Aerial view of suburban neighborhood

Underwater on Your Mortgage? HARPs for the Drowning

OCCUPIED TUCSON CITIZEN

This is the full and updated version of an article that first appeared in abridged form in the August 2, 2012 edition of the Tucson Weekly—Ed

Over the last five years Arizona surpassed Nevada as the number one state in the nation for home foreclosures. Meanwhile, banks made refinancing nearly impossible for the majority of homeowners underwater from their original investment by raising the bar for loan qualification to heights unheard of in the Ponzi-like feeding frenzy that preceded the 2008 crash.

The Home Affordable Refinance Program (HARP) passed by Congress in 2009 is the only relief possible for most deepwater homeowners. Eighty percent of applicants to the program whose homes are worth less than they paid for them have been able to refinance at significant savings.

With the government’s HARP, if you qualify, you receive a loan on your outstanding mortgage principal at current historically low interest rates. Loans are processed quickly with no out-of-pocket cost. There is no cap on the program, so all who qualify get a loan.

To qualify, a homeowner must have purchased prior to May 31, 2009, must be current with payments, must have acceptable credit, must prove sufficient income for the loan and must have a loan owned by Freddie Mac or Fannie Mae.
Homeowners need to ask who carries their loan because it is not always clear who actually owns their debt.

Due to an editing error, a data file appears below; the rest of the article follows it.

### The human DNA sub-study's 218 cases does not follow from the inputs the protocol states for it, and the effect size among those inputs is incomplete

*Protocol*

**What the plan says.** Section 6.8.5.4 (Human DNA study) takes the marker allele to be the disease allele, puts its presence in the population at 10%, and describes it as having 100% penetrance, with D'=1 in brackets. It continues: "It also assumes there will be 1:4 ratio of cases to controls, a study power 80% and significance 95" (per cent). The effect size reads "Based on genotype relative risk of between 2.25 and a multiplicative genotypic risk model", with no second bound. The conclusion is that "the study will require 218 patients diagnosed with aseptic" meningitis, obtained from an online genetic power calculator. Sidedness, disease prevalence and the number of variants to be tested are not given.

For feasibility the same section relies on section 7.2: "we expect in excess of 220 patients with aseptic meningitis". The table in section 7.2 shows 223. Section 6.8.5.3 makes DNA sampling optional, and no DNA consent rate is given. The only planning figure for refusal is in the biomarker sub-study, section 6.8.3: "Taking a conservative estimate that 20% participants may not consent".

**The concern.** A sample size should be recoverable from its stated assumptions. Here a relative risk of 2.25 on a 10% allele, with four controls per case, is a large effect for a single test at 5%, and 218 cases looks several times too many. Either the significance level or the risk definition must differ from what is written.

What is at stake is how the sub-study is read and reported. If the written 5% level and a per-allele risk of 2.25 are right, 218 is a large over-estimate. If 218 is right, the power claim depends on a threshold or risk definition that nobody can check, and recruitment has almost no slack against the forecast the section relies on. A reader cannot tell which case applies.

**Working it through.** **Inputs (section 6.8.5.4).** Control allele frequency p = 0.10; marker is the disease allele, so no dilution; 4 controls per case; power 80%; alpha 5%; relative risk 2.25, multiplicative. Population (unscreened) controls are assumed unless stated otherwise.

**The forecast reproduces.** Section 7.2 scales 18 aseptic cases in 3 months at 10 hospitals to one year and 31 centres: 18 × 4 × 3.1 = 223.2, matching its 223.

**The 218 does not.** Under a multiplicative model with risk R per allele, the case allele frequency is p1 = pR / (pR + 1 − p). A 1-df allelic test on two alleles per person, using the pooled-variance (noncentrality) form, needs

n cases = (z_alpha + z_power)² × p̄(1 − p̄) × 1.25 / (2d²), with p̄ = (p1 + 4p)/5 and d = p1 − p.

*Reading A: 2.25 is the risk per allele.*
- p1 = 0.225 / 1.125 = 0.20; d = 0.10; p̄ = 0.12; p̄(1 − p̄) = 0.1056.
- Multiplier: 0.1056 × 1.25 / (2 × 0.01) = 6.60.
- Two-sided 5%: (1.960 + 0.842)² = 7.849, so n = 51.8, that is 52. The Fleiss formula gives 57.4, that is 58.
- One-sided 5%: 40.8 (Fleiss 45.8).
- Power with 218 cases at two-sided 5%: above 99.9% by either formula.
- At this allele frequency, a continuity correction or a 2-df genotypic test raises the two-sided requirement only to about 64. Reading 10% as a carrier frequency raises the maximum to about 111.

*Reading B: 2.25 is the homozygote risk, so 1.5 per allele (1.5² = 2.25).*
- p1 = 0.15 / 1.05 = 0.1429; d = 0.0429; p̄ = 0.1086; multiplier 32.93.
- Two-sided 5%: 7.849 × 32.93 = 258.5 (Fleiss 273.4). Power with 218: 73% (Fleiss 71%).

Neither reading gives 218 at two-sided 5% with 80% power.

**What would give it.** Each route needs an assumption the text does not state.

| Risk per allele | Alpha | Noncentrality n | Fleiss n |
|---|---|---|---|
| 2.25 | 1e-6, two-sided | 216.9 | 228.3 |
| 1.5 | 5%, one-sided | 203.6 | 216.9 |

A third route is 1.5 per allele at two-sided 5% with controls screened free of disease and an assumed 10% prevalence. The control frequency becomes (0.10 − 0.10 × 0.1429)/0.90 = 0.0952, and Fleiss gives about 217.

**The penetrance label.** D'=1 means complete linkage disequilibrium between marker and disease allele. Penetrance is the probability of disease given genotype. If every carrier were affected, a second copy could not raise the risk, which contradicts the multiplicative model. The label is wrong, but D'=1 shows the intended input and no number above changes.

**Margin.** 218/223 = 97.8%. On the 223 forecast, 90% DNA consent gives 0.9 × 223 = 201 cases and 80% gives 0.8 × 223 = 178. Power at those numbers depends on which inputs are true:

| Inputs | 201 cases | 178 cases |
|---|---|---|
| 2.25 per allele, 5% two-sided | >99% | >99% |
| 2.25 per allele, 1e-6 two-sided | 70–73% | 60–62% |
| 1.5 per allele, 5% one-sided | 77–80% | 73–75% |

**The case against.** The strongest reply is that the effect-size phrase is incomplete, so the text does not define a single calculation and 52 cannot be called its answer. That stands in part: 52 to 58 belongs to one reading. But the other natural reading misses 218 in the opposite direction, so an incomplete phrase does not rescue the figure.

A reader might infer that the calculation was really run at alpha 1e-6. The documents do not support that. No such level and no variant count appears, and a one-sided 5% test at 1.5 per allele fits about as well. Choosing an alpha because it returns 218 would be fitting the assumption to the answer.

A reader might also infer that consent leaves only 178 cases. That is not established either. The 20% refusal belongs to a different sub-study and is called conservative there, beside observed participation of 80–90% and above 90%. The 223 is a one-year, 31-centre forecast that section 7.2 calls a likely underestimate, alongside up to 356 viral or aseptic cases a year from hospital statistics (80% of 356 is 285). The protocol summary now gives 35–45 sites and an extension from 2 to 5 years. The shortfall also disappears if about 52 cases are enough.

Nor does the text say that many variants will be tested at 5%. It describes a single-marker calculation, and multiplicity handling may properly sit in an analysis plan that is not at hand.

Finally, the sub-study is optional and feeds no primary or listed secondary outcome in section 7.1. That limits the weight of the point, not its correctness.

Homeowners in distress with failure to pay on a mortgage but not in foreclosure may qualify for the Homeowners Affordable Mortgage Program (HAMP) which resets principal as well as interest to affordable levels.

Tucson homeowners Lorin Labardee and Eileen Shores realized an 18% reduction on their mortgage through their recent refinance. Labardee describes qualifying for the mortgage as, “One of the easiest things we’ve done to improve our household bottom line. Applying for a HARP refinance was quick, simple and mostly pain free.”

Loans granted and processed, HARP properties are often still underwater, resulting in a “sucks less” outcome for HARPees.

An estimated sixteen million properties are underwater across the nation, fleets of “shadow inventory” that keep feeding cheap foreclosures to the market. homedefendersleague.org is a grassroots organization that has prevented home foreclosures in hard luck cases through media attention. Anyone can sign their petition to President Obama to reset all underwater mortgages to market value and current interest rates. Proponents point out that resetting mortgage rates nationally would put the solution on the backs of the bailed out banks and project $700 billion annually would be pumped directly into the economy.

In Tucson’s downturn, as elsewhere, tracts of upper-end empty hulls of houses, beautiful and ghastly, some never entered, some abandoned, float on Sonoran desert sands along with older, less grand homes, each a testament to a wasteful system.

Underwater mortgages is an issue overlooked in the recent presidential debate. But who wants to board these sinking ships?

Should you receive HARP or HAMP, your loan will likely be sold in the same derivatives marketplace that caused the problem in the first place. That has not changed, as Washington does not prosecute the pirates or regulate the whales on Wall Street.

At the end of the story, a home is not just a house. If you are underwater, by all means, call a lender–or several–and ask about terms. Reducing your mortgage by any significant amount can make a huge difference for your and Tucson’s economy.

Norah Booth is a Tucson based writer-for-hire. She recently closed on a HARP loan.

copyright 2012 Norah Booth

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